Use thin, tapered paint brushes to add intricate details. Take a thin, tapered brush and dip it into the acrylic paint color of your choice. With short, careful movements, outline the finer details of the design on your painted pebble. Clean off the brush in between uses whenever you dip into a new color.[9]If your pebble’s artwork has multiple layers, be sure to use a blow dryer to dry off the surface.
Add artistic flair to your pebbles with chalk crayons and markers. Use a chalk crayon or marker to sketch or color in other elements of your design. Check that the base layer of paint is completely dry before you use any chalk markers or crayons.[10]Chalk markers and crayons are great ways to add lighter, pastel tones to your painted pebble. As the name suggests, they also look like chalk when applied to a surface.
Outline sections of dried paint with a thin black pen. Add extra detail to your painted pebble by highlighting important parts of the design. If you’d like to give your painted pebble a crisp, professional look, try outlining important elements of your art in pen. Make sure that all layers of paint are dry before you add any line work to the design.[11]These pens are especially useful for complex art designs.
For example, if you’re painting a heart onto your pebble, you might want to outline the heart in pen.[Edit]Sealing the Finished Art
Dip a clean paintbrush into some clear glue or varnish. Take a thin brush and coat it completely with clear varnish, sealant, or PVA glue. Choose a clear product to use for the sealing process, so your beautiful pebble artwork will be protected! [12]You can find clear sealants and glue at any hardware or home improvement store.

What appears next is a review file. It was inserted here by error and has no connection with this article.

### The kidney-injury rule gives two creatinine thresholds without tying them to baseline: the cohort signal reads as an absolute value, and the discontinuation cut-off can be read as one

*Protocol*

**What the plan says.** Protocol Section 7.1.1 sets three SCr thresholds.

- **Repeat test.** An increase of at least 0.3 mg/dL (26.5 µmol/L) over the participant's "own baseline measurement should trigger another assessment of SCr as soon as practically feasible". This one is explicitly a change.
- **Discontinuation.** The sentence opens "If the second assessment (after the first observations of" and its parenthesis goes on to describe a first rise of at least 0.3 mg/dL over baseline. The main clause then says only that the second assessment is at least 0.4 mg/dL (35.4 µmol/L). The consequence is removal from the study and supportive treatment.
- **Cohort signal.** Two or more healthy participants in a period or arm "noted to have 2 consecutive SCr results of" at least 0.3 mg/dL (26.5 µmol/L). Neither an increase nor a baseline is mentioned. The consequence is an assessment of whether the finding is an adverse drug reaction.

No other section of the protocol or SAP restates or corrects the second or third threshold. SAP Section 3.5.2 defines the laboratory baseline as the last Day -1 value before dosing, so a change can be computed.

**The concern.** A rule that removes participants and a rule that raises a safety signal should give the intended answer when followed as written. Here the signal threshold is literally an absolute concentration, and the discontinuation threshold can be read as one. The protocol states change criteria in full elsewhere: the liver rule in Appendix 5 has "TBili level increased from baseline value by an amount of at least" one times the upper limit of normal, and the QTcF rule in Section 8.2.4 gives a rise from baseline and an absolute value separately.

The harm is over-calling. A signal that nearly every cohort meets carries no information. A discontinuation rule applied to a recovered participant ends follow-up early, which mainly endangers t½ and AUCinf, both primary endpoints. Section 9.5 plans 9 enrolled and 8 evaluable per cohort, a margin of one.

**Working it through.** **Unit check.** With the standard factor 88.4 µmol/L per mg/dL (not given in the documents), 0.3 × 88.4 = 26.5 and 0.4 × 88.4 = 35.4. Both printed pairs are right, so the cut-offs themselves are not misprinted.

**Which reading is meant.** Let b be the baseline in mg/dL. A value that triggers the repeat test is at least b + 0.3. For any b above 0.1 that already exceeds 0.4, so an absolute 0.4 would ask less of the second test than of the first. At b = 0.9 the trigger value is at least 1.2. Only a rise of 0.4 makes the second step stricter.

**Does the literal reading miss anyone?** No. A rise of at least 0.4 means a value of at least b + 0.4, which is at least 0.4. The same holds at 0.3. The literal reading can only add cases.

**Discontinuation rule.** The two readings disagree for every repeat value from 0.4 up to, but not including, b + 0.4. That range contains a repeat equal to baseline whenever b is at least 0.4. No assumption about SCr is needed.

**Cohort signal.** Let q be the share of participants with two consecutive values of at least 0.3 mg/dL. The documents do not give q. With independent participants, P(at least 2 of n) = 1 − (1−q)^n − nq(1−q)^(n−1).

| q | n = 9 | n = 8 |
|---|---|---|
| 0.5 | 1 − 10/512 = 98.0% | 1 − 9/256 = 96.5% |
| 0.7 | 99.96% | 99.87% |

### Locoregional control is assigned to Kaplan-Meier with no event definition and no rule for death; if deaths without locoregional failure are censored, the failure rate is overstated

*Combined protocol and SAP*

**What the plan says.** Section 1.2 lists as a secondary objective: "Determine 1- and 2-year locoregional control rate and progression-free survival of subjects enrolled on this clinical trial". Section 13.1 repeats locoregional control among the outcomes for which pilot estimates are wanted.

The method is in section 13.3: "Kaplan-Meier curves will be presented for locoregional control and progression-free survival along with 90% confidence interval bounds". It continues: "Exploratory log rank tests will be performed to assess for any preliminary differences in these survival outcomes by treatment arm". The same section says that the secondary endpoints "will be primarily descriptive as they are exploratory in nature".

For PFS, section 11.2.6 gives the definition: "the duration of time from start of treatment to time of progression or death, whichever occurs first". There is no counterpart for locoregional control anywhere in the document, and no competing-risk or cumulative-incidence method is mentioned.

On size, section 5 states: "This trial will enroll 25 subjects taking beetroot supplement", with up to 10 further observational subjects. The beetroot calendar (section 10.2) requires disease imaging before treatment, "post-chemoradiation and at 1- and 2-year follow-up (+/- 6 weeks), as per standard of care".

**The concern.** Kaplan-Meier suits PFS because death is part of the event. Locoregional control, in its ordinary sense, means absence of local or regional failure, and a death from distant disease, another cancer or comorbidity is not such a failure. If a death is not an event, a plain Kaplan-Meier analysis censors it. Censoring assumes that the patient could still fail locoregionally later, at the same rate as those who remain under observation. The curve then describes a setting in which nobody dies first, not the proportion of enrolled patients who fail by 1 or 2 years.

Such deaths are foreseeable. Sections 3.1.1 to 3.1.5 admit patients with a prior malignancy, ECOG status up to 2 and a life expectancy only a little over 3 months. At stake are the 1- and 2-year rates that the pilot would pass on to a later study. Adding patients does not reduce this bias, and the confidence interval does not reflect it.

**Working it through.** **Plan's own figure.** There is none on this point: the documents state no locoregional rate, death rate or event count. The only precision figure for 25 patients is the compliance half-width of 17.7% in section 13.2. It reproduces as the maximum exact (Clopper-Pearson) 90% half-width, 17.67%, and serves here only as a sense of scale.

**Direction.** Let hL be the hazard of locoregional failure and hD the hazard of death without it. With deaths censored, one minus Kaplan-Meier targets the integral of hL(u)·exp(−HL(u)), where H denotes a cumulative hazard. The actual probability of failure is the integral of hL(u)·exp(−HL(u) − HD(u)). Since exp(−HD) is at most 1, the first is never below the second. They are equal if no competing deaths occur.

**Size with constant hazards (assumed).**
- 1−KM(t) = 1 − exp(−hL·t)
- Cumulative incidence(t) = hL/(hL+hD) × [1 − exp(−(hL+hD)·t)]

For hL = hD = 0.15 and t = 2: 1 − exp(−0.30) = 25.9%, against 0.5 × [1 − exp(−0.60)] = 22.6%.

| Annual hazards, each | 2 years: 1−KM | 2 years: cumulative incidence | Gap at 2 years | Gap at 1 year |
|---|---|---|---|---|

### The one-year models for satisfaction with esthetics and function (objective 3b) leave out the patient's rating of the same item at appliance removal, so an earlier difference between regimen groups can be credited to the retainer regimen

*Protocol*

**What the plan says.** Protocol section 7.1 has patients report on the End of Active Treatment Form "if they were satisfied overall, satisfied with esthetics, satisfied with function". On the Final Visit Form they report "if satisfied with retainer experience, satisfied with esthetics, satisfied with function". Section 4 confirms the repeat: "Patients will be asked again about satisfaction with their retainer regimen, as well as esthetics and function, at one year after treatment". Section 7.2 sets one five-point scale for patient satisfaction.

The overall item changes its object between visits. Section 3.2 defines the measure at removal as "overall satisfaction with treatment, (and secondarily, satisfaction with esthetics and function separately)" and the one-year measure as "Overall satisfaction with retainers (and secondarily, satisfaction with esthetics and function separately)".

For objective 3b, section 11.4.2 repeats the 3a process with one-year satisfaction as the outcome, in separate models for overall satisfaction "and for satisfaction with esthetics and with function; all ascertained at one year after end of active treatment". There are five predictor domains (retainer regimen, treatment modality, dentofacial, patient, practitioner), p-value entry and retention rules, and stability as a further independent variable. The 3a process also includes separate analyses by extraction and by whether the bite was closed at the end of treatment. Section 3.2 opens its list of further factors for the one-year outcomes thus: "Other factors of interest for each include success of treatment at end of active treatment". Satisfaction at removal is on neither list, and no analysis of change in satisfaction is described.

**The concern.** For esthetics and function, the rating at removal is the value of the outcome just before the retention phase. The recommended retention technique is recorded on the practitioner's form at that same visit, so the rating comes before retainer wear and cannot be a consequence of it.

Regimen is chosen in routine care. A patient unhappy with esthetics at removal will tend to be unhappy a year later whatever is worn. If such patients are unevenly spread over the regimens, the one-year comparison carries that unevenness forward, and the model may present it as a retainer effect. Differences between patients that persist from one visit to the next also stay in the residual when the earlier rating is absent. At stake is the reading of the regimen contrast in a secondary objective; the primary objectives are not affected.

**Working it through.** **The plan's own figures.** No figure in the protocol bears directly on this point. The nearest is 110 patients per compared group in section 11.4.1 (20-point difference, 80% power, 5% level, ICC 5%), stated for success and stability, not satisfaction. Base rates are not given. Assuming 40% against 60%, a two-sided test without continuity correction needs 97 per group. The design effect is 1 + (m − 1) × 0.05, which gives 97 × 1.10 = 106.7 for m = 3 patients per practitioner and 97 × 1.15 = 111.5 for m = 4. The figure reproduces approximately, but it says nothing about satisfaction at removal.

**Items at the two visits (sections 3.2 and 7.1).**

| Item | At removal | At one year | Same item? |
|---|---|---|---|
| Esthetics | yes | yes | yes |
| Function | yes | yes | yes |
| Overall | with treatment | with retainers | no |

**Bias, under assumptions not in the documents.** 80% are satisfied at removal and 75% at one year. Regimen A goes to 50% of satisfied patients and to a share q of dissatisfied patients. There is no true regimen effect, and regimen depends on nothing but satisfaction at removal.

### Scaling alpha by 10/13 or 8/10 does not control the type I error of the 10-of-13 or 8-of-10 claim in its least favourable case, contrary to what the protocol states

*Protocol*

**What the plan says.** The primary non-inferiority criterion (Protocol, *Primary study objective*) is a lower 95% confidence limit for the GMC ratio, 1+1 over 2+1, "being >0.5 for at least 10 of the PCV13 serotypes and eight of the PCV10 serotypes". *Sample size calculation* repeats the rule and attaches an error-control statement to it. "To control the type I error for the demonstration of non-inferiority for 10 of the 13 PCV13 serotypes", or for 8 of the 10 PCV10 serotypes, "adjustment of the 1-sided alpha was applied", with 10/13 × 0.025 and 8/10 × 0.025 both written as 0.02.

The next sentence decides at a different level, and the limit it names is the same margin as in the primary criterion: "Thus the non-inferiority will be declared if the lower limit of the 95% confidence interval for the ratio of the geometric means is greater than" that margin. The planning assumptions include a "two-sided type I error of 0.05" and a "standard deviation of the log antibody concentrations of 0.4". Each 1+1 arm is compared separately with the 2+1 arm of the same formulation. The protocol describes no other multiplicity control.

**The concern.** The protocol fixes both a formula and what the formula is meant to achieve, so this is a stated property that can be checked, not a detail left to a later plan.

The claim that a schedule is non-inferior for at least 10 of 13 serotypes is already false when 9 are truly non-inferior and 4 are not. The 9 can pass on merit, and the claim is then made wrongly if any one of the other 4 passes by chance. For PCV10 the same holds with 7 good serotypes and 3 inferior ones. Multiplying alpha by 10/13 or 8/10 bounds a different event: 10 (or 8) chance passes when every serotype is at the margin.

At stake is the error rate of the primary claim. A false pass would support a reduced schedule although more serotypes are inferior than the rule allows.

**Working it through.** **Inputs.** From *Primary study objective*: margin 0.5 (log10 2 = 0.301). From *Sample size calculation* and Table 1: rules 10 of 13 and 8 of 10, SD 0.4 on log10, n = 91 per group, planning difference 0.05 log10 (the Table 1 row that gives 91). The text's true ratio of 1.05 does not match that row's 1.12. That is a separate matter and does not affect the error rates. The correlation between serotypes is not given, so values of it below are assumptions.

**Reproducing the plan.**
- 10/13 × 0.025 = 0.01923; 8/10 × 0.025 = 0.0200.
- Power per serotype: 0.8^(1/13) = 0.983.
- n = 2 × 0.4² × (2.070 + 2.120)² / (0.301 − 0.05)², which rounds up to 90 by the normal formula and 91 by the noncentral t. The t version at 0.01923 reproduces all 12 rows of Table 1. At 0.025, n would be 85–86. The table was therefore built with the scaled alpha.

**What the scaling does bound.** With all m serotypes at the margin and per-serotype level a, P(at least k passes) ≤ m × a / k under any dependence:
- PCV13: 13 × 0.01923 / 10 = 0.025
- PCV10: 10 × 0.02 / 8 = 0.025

Apply a thin layer of varnish over the dried pebble. Brush on the clear product in smooth, even strokes. Focus on covering the entire painted surface of the pebble. Don’t worry about painting the back surface of the stone—you only need to protect the painted areas.[13]One layer of varnish or sealant should do the trick. If you’d like your painted pebble to be extra protected, consider applying a second coat.
Use a spray sealant if you’d prefer more coverage. Save yourself some preparation time by spraying the sealant onto your painted pebble. Look for products at your local hardware or home improvement store that come in a spray canister. You can make your clear top coat look a lot smoother and more even with this kind of product.[14]Whenever you use spray-on paint products, be sure to work in a well-ventilated area.
Wait for the sealant layer to dry completely. Leave your painted, sealed pebbles on a flat, open surface. Let the stones dry for several hours, checking on them periodically to see if the pebbles’ surface looks dry. If the varnish feels dry after you lightly tap it, then the pebbles are ready to be displayed![15][Edit]Things You’ll Need
Pebbles
Scrap paper
Pencil
Acrylic paint
Paintbrushes
Blow dryer (optional)
Chalk crayons (optional)
Chalk markers (optional)
Thin black pen
Clear glue or sealant
Spray sealant (optional)
[Edit]References↑ https://schoolgardening.rhs.org.uk/resources/activity/painted-pebbles

↑ https://feltmagnet.com/crafts/PAINTING-AND-DRAWING-ON-STONES

↑ https://schoolgardening.rhs.org.uk/resources/activity/painted-pebbles

↑ https://feltmagnet.com/crafts/PAINTING-AND-DRAWING-ON-STONES

↑ https://schoolgardening.rhs.org.uk/resources/activity/painted-pebbles

↑ https://schoolgardening.rhs.org.uk/resources/activity/painted-pebbles

↑ https://www.goodhousekeeping.com/home/cleaning/tips/a17273/stains-paint-latex-may07/

↑ https://feltmagnet.com/crafts/PAINTING-AND-DRAWING-ON-STONES

↑ https://colormadehappy.com/best-painting-rocks-supplies-guide/

↑ https://colormadehappy.com/best-painting-rocks-supplies-guide/

↑ https://colormadehappy.com/best-painting-rocks-supplies-guide/

↑ https://schoolgardening.rhs.org.uk/resources/activity/painted-pebbles

↑ https://colormadehappy.com/best-painting-rocks-supplies-guide/

↑ https://colormadehappy.com/best-painting-rocks-supplies-guide/